Four ways to fix the budget that don’t touch seniors, pensioners or self funded retirees

Next Tuesday evening the Australian Treasurer, Joe Hockey, will reveal the 2015-16 federal budget. The budget has been described as “measured, responsible and fair” and after last year’s demolition of Australian public confidence, it better be. The crux of the problem last year is that the budget hits pensioners hard, very hard. And given the fact that over 60s make up almost one in four Australian people, it gave almost 25% of the population reason to dislike the Liberal government.

At the moment only portions of the budget have been revealed or hinted to and in some good news, they seem to be relatively kind to seniors and older Australians. But, last year’s budget was promised to be kind and it was full of absolute land mines shocking the entire country.

So to make sure that the seniors don’t cop the brunt of shocking cuts this year, we’ve decided to share some advice from leading economists and political experts who can fix the budget crisis, without touching a single pensioner, senior or self funded retiree.

 

 1. Tighten middle class welfare

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This is a concept that stems from Sydney Morning Herald report, Craig Emerson. The 2014 budget did restrict some welfare availability however a couple with two children earning annual incomes above $110,000 still receive a family tax benefit. This amount of income is definitely enough to cover a modest lifestyle, even with children. This isn’t anything to do with “class” it’s completely to do with living within your means and not crying poor when the reality is very different. Family Tax benefit payments account for over half of the family assistance budget and in the last year have cost $19 billion. There’s definitely room for tightening there.

 

 2. Increase tobacco excise

The last increase to tax on tobacco was in September 2014 when it increased by a further 13.7%. This increase coupled with the further plan to increase it each year across four years was expected to bring in over $5 billion in additional revenue. On top of this, the public health system is strained by smoking related illnesses including cancer, heart disease, lung disease and a multitude of chronic illnesses. Continually putting pressure on smokers to stop will ultimately reduce the number of people who lean on the public health system for smoking related illnesses, meaning the Australian public health system – that currently accounts for over $140.2 billion of our federal budget spend – can be eased. It’s a long term strategy but one that is worthwhile.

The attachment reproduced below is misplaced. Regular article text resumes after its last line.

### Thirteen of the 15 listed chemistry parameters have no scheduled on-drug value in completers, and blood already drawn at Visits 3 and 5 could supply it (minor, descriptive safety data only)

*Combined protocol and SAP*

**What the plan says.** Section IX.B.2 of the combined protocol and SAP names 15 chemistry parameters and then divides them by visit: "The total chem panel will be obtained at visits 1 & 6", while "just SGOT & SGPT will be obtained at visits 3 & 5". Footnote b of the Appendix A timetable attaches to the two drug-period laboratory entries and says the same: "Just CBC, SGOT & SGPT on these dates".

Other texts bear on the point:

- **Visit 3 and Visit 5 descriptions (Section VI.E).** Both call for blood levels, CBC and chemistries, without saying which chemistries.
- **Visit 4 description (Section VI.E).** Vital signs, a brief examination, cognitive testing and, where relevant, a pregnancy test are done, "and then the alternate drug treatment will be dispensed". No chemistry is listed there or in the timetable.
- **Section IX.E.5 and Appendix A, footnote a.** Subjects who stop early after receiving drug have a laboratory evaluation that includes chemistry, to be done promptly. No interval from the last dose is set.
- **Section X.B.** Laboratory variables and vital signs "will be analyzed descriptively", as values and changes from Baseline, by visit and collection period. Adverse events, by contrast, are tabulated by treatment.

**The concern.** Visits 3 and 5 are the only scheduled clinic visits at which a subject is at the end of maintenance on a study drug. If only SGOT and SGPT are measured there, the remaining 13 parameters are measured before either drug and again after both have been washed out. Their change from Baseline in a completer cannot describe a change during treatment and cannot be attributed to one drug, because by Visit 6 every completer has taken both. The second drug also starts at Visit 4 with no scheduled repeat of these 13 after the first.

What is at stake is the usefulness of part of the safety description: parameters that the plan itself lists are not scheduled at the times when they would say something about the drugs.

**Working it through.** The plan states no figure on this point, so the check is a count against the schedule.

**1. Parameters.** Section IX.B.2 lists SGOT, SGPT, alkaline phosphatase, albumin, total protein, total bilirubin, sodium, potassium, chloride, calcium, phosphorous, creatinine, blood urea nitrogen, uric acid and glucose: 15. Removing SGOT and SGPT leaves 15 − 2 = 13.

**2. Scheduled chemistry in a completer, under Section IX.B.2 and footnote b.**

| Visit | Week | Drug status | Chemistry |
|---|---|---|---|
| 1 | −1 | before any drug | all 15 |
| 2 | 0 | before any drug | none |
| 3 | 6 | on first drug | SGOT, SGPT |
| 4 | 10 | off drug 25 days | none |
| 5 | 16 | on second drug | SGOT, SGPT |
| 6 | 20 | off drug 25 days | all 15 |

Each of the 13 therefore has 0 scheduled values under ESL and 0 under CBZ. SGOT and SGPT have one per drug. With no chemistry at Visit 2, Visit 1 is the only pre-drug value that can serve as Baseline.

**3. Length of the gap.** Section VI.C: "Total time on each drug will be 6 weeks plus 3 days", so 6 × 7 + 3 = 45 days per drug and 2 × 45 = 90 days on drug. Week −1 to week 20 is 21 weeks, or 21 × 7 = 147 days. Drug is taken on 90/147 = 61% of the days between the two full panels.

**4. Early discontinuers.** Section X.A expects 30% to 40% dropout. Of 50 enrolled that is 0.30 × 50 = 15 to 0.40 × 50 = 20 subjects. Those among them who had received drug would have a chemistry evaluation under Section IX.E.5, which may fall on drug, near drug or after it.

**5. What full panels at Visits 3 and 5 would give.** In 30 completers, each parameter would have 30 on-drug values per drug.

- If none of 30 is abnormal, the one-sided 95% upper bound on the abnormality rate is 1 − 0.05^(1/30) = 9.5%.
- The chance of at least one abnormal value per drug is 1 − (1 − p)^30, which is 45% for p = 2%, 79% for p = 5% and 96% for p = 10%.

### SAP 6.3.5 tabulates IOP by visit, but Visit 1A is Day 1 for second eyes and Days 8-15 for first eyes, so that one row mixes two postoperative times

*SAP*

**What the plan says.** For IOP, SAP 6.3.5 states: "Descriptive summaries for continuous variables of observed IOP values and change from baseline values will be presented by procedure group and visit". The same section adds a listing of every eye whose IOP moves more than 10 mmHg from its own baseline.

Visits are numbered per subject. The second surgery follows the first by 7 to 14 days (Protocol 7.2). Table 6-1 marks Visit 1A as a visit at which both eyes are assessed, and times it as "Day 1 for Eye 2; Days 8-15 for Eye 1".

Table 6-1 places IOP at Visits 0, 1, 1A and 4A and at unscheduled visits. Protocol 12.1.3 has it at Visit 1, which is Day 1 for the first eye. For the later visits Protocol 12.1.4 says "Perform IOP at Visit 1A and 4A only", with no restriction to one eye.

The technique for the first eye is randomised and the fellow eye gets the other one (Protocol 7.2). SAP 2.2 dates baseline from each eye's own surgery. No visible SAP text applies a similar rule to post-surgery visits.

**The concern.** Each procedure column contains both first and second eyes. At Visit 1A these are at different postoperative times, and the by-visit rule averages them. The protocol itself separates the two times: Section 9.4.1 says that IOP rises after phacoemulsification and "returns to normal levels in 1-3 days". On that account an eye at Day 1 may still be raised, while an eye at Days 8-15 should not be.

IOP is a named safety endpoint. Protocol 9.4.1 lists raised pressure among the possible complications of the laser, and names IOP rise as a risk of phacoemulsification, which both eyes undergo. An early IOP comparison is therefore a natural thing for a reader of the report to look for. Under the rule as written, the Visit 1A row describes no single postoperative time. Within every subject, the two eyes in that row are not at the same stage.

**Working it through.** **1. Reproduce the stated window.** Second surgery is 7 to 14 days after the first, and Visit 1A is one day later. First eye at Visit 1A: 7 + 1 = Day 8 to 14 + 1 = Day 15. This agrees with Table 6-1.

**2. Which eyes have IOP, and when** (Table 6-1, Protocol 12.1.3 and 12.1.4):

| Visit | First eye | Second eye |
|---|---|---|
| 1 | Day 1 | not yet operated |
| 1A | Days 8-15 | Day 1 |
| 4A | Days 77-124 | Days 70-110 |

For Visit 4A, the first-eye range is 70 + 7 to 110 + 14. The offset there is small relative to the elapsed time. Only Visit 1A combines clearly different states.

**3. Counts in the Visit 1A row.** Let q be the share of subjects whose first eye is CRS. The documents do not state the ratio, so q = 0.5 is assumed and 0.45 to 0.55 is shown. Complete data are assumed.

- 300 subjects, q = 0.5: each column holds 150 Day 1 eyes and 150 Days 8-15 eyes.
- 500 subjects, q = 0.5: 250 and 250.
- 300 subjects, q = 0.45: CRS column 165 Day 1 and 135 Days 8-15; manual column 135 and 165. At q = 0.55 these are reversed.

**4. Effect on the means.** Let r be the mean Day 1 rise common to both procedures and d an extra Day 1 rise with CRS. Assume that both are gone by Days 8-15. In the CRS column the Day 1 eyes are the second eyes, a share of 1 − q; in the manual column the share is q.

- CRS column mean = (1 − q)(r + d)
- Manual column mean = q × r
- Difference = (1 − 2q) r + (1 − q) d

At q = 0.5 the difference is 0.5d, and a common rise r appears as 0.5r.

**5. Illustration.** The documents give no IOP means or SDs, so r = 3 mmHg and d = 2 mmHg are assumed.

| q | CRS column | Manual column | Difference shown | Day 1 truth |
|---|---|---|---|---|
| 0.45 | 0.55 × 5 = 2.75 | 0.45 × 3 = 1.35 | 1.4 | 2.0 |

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3. Crack down on multinational profit shifting

Reinstate the scrapped $1.1 billion worth of measures the previous government planned to attack multinational profit shifting – large corporations moving their funds to avoid paying the rightful amount of Australian tax. Earlier this year, the government claimed they did not know exactly how much revenue they lose to companies using the tactic but previous ATO reports suggest it could be as high as $60 billion. That’s $60 billion that could be used to repair the budget and allow for government spending where it is needed most.

 

4. Reform dividend imputation

This is where things get a little complex, but the essence of this is that companies are rewarded from the government for working hard and returning shareholders good dividends. Dr Nicholas Gruen of Lateral Economics believes that removing this expense completely could save well over $20 billion each year and instead of this expense, reduce company tax rates to 19%.

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So Mr Hockey, please remember the above when you read out the budget on Tuesday night. Older Australians have paid their taxes all their lives, were hit the hardest last year and to be frank, it’s time we had a good break.

Tell us, where else should the budget tighten up? What would you like to see cut or increased and where would you like to see more funding?